Cyber safety: Know key trendsAS parents, it is imperative we understand the key trends in kids' online behaviour and be vigilant about its impact on our own child. Check out one such posting about kids going online.
In addition, a recent Canadian study involving more than 6,000 students found that that there is a huge gap between what parents *think* their kids are doing while they are online, and what their kids are *actually* doing.
Some key findings
- 50% of kids using the Internet report having received pornographic junk mail.
- 25% report having received pornography sent to them by someone they had met online, with boys more likely to have received it.
- 50% of secondary school students report having been subjected to sexual advances from someone while online, with girls being more likely to have received such unwanted attention.
- About 60% of tweens used chat rooms as a norm of communicating and socialising. The percentage goes up as they move into the teens.
- Of those visiting private and adults-only chat rooms, 56% are boys.
- 25% of tween and teen internet users report having been asked to meet face-to-face with someone they met online.
- 15% admit to having met face-to-face with at least one person they had met online, and 12 per cent of these said it was a bad experience.
The study found that a key reason for these experiences is the fact that many kids mistakenly assume that they are completely anonymous while surfing, not realizing just how easy it is to link someone's email address or online identity with a real person in the real world. Just consider the recent case involving Governor Sarah Palin of Alaska whose email was hacked into by rather minimal bits of information obtained elsewhere online.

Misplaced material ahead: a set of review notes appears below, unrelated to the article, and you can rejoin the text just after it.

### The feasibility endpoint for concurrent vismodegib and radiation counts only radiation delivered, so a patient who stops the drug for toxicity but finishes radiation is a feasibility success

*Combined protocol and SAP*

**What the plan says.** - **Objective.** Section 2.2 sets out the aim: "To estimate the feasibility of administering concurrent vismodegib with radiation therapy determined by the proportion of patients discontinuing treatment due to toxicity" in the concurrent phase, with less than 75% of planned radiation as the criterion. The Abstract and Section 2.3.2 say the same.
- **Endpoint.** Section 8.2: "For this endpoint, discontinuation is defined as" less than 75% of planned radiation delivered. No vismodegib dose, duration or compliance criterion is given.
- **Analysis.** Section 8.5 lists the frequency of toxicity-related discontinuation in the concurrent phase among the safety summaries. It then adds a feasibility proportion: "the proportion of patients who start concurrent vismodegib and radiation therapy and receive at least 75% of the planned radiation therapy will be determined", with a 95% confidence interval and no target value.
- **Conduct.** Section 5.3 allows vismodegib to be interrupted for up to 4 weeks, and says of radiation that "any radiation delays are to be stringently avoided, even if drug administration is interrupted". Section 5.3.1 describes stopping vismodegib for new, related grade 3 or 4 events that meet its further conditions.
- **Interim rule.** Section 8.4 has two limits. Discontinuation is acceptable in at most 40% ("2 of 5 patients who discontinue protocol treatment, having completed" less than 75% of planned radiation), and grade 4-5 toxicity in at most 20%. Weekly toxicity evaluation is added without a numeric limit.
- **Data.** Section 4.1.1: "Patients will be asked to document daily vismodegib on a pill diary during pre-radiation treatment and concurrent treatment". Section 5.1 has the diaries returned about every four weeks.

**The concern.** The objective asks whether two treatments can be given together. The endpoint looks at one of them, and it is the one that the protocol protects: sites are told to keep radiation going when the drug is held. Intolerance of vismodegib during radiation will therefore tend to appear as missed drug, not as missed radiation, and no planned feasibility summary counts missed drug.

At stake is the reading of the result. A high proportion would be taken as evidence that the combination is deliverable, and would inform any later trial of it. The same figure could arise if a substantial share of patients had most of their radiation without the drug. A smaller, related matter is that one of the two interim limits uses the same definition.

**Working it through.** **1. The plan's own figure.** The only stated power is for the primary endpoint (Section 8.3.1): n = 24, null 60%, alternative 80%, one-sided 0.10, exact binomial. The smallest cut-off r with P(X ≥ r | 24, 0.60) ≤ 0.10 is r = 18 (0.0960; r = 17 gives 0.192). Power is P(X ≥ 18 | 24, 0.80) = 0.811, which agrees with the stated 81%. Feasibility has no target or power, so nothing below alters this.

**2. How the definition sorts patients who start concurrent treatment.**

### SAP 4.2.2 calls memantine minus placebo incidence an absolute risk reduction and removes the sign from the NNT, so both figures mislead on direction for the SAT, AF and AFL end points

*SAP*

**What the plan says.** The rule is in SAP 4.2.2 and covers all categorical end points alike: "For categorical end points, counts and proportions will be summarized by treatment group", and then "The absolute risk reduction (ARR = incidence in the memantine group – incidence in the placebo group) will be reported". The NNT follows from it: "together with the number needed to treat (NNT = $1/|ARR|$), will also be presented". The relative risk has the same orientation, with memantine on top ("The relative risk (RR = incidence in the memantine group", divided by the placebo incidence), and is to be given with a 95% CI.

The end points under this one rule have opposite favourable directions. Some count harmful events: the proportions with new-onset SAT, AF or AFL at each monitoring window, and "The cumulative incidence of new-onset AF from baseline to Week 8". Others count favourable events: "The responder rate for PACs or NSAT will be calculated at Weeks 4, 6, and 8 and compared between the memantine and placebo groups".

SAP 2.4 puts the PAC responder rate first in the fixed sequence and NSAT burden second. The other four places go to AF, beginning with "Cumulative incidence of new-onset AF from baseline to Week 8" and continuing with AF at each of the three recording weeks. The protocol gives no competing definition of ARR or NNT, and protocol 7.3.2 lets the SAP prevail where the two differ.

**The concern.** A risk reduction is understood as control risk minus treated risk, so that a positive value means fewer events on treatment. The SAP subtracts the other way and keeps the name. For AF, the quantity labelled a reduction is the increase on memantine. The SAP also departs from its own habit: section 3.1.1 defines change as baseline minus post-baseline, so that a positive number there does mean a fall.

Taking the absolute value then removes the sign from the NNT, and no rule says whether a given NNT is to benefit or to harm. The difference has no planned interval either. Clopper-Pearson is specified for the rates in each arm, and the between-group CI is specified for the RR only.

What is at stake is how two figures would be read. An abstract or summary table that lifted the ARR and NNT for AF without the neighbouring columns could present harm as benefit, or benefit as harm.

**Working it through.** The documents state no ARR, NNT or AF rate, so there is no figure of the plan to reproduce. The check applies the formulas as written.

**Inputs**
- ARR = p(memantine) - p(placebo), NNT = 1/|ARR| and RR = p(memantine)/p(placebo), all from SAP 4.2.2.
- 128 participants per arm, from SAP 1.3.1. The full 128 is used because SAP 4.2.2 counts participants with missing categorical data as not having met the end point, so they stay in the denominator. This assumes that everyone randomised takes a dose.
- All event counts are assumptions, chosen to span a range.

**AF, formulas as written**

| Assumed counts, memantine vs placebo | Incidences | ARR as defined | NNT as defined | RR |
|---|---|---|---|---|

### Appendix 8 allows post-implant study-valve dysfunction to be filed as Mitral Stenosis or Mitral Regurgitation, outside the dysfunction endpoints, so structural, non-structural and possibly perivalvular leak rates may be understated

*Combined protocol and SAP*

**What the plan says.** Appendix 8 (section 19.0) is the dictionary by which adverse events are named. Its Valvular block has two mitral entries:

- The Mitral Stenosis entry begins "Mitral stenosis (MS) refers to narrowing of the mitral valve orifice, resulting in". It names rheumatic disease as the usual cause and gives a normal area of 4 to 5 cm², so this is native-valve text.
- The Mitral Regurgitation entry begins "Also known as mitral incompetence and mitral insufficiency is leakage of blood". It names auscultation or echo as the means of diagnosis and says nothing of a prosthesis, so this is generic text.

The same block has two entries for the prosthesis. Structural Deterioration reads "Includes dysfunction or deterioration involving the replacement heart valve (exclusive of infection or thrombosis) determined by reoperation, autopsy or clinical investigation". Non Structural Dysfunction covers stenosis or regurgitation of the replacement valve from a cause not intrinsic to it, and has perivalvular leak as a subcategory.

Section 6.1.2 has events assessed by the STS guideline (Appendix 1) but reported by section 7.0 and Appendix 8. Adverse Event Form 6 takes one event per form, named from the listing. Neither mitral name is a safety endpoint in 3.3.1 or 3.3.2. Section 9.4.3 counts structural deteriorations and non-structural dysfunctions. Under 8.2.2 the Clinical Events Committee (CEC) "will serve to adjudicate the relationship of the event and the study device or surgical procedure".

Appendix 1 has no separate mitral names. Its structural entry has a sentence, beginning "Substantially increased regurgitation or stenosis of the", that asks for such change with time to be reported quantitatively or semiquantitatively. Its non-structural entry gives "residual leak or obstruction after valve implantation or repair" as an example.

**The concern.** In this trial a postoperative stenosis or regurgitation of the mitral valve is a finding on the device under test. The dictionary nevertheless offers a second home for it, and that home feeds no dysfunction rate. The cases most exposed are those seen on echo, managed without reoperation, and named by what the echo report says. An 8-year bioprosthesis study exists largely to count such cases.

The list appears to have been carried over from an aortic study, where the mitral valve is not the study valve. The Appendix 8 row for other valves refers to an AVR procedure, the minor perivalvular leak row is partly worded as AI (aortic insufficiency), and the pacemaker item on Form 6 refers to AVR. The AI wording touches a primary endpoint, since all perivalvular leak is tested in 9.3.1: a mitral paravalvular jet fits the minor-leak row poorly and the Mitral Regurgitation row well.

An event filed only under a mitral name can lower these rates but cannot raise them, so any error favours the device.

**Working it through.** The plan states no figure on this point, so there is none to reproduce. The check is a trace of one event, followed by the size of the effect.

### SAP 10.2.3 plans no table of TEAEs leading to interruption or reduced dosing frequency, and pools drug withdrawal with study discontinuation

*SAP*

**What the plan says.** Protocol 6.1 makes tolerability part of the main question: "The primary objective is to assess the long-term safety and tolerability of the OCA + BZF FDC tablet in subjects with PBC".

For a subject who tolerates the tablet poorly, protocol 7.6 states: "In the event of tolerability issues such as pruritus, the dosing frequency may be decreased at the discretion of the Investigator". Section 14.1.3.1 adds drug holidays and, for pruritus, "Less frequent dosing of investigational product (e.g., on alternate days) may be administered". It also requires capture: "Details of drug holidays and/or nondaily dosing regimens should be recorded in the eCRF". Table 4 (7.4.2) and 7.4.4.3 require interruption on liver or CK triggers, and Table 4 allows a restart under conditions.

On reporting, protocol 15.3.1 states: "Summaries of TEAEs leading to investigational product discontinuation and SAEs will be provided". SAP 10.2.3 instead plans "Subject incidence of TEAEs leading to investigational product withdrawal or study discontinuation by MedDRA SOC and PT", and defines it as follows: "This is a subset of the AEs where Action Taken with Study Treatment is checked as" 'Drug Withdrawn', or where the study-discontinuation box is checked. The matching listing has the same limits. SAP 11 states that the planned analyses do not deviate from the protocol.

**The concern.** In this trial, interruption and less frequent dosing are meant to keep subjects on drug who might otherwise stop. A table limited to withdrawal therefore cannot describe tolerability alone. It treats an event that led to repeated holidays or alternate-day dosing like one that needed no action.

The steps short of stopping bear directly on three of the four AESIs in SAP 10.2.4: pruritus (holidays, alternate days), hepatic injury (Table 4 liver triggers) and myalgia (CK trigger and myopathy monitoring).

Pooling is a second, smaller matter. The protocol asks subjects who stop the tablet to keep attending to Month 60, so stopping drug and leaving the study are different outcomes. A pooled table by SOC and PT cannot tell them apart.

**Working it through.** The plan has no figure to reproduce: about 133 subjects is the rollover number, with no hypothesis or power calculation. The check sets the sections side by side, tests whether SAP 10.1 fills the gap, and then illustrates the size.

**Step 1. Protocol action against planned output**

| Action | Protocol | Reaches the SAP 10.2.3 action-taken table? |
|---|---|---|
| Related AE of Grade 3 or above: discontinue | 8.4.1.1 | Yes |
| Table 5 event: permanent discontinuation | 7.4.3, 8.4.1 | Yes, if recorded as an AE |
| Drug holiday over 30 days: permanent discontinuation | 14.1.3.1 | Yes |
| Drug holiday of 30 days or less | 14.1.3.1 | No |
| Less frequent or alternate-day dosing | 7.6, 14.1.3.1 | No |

Says Jane Tallim who is one of the key researchers in study, "Kids are very naïve and trusting when it comes to this sort of thing."
We might add that many adults are equally trusting. One reason our own mailboxes have unsavoury correspondence could be due to such carelessless in the past, perhaps clicking open such emails out of curiosity!
We encourage parents to review the following safety precautions with their children:
- Never give out personal information, such as your real name, age, location, phone number or school.
- Never share your password with anyone except your parents. Someone else might use your password and pretend to be you, give out your personal information or do something that may get you into trouble.
- Tell your parents if someone says or does something on the Internet that makes you uncomfortable (including cases of cyber bullying), or if someone asks you for personal information.
- Choose a username that does not reflect your real identity. Avoid names that are in any way suggestive, even if they seem innocent to you.
- Avoid chat rooms that are not monitored by moderators.
Over and above these basic passive guidelines, we parents must educate ourselves of its potential for harm, and be pro-active in protecting our children, keeping closer tabs on our children's online activities and striving to be Internet savvy enough to be able to understand them when they indulge in internet-speak.
One way could be joining relevant parenting forums and becoming actively engaged in discourse on how to be more effective guardians...and not just rely on passive monitoring!